Despite the ISG’s performance to date, however, it is far from invincible. “[ISG] is so radical that it has caused moderate Sunnis in the Gulf States to denounce their version of Islam,” Hayaud-Din said. “It’s got the Shias against them, it’s got Turkey against them … the United States [is] against them. This may be the one thing that actually unites everybody else.”

While the capture of Mosul has been a major victory for ISG, providing both resources and an important strategic crossroads, it also comes with risks.

According to Lister’s article, by taking Mosul, ISG will enter into the Kurdish sphere of influence, which as of press date has already led to coordinated attacks between American air units in northern Iraq and the area surrounding Baghdad, as well as Kurdish forces pressing into the plains surrounding Mosul.

“The Kurds are a real serious problem, and I don’t mean to say that in way that sounds like I’m saying they are a problem, but to geo-strategic thinkers they’re a problem,” Hayaud-Din said. “They have oil land, they have oil rights, and they compromise northern Iraq, a big swath of it. They are not ethnically related to the Sunnis on the left of the map or the Shia on the right of the map.”

The Kurdish people are a self-governing ethnic group living on territory that covers a large portion of land extending from eastern Turkey through parts of western Iran.

According to an article from, the Kurdistan Regional Government seized two oil fields in northern Iraq during the chaos of ISG’s advance across the Syrian border in June 2014.

“Part of [the Kurdish territory] is in Turkey,” Hayaud- Din said. “Turkey is a NATO member. Turkey is on its path to EU membership. Turkey has U.S. arms transfers. Turkey is an important country … [and] most likely is the catalyst to some type of solution in the Middle East.”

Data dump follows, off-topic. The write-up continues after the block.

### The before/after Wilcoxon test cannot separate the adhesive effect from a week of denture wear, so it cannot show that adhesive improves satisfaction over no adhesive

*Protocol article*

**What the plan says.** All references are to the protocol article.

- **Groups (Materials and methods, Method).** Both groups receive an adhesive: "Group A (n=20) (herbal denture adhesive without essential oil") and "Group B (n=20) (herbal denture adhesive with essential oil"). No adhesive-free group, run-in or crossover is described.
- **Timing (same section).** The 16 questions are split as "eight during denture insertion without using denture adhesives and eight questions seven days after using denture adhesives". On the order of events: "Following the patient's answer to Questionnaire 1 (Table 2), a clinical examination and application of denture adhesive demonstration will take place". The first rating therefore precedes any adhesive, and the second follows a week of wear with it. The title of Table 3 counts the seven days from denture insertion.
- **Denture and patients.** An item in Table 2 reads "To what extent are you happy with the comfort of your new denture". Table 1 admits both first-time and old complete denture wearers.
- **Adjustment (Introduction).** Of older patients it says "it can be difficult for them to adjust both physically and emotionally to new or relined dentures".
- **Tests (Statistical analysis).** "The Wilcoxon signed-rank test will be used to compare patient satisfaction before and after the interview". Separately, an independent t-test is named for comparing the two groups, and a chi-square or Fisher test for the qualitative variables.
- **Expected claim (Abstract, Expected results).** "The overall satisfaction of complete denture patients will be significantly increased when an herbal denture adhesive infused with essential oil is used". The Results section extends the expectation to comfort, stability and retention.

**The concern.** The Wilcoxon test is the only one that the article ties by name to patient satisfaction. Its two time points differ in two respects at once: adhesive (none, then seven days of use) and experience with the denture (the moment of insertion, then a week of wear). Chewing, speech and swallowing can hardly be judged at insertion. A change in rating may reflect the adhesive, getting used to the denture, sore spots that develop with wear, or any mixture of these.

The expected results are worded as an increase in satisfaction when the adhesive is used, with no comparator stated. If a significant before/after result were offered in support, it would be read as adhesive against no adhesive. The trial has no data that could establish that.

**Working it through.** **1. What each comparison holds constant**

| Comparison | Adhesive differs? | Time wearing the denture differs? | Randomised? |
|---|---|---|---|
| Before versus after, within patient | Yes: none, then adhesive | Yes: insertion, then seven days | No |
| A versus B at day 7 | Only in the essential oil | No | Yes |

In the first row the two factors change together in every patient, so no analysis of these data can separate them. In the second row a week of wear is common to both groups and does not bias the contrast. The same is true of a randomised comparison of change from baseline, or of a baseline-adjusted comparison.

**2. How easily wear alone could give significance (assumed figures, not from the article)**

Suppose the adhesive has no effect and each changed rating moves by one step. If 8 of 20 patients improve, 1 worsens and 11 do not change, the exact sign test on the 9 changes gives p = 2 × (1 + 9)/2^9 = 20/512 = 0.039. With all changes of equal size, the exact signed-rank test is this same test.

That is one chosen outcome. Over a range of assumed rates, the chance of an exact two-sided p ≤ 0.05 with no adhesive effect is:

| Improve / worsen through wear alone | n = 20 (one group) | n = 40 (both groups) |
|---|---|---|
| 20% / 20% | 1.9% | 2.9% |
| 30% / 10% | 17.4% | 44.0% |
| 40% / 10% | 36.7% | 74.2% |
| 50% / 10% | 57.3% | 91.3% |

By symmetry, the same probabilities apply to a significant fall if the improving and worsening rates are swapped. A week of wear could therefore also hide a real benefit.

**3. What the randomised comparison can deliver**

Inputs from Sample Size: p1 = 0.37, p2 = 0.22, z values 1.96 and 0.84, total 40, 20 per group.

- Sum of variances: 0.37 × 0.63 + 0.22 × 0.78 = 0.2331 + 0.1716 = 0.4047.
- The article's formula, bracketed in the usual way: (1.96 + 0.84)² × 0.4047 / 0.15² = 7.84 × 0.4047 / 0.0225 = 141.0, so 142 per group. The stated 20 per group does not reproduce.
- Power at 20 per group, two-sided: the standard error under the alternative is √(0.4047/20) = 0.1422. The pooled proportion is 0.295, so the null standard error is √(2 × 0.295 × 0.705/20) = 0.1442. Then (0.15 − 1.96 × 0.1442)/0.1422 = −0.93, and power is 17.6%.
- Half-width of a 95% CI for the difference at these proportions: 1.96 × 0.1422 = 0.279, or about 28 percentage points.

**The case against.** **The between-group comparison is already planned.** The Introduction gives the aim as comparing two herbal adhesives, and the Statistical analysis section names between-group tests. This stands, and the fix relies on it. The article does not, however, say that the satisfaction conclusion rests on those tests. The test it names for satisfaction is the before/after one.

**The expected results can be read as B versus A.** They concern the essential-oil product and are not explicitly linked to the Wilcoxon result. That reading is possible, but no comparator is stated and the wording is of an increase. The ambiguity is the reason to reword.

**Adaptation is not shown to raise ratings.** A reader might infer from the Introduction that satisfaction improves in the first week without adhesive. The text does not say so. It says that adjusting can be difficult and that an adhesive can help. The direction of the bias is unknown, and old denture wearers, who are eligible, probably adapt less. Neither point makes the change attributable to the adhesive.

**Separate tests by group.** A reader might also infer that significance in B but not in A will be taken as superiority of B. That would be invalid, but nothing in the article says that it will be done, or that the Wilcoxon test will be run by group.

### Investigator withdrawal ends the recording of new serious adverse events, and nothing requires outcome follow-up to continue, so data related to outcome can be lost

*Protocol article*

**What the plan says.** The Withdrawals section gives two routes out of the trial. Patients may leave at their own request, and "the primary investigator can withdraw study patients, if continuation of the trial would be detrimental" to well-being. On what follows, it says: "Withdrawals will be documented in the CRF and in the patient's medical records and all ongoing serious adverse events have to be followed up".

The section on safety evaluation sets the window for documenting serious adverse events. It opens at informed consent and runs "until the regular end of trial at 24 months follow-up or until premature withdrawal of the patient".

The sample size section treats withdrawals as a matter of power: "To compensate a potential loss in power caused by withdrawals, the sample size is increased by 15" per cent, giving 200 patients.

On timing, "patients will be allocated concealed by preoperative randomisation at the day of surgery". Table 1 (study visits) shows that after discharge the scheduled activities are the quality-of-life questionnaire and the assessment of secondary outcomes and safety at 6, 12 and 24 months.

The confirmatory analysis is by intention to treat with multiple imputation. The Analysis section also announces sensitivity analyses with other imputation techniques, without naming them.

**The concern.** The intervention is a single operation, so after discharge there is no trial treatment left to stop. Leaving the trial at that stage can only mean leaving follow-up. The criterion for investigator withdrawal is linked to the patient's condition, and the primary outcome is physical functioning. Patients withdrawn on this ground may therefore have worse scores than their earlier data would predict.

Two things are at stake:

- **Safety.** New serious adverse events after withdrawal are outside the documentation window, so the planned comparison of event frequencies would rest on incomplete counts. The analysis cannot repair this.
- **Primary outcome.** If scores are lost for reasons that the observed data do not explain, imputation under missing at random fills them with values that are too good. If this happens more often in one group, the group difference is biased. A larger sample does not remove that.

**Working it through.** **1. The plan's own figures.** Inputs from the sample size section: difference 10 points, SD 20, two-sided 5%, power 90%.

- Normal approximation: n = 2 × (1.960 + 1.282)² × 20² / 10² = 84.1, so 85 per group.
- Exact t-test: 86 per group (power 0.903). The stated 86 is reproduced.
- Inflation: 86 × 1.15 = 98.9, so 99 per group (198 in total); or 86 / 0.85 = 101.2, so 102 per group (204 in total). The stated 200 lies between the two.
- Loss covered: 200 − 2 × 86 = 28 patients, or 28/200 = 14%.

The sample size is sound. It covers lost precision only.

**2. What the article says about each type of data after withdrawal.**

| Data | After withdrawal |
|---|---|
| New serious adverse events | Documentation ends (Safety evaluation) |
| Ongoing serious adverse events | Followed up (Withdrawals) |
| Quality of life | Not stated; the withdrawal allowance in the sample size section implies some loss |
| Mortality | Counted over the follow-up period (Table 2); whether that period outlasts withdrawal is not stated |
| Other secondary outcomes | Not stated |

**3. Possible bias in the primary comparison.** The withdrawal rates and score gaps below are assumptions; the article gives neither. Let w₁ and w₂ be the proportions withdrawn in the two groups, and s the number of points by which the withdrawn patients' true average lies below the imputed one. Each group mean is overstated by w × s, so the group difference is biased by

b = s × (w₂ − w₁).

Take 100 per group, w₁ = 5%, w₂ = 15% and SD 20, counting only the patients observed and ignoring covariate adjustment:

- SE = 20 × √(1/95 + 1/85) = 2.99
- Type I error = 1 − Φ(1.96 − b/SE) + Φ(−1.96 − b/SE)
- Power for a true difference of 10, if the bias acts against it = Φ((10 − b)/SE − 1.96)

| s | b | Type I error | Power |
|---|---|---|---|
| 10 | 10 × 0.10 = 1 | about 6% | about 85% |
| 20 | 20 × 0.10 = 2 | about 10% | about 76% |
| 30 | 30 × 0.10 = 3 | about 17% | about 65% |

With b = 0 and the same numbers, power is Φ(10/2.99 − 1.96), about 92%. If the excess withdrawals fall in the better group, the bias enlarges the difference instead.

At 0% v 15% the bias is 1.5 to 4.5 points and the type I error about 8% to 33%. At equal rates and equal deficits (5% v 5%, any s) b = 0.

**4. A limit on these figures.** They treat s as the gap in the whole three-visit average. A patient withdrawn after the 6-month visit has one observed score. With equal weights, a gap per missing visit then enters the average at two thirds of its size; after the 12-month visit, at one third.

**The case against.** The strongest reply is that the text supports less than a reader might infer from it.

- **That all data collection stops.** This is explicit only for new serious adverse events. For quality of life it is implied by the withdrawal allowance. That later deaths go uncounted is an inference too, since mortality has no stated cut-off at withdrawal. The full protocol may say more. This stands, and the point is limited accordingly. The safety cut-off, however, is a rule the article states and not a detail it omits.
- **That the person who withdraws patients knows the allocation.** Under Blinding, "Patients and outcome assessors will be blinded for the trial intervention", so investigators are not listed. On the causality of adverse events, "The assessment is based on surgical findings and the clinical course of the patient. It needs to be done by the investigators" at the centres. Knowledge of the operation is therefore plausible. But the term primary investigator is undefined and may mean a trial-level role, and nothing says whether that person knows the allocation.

The best-case scenario would be for a Turkey-led NATO coalition to be formed, and along with support from the UN, both organizations would put pressure on the financers of ISG, Hayaud-Din said. Even if ISG refuses to back down, this would give the rest of the world’s leaders the authority to engage in fully justified military action against ISG.

Nour, however, said he sees foreign intervention of any kind as a misstep. “It’s not going to solve anything; it’s just going to make it worse,” he said. When the U.S. helped create a democracy in Iraq, the government became more stable, but the people are still killing each other, Nour explained.

The right choice, Nour said, is for the world to let all sides of this conflict fight on their own until one side wins. He said the Syrian civil war would have most likely concluded long ago if foreign intervention had not occurred.

However, in the age of globalization, turning a blind eye to this conflict seems unavoidable to some, including Hayaud-Din.

“It just seems like the bad news just keeps coming day after day after day, but there is a light at the end of this tunnel, and I’m hopeful that the NATO members will do the right thing and take action here and snuff out what clearly looks like it could threaten global stability,” Hayaud-Din said. “If these guys move to the south and get to the oil ports, we’re talking about economic crisis of unparalleled proportion.”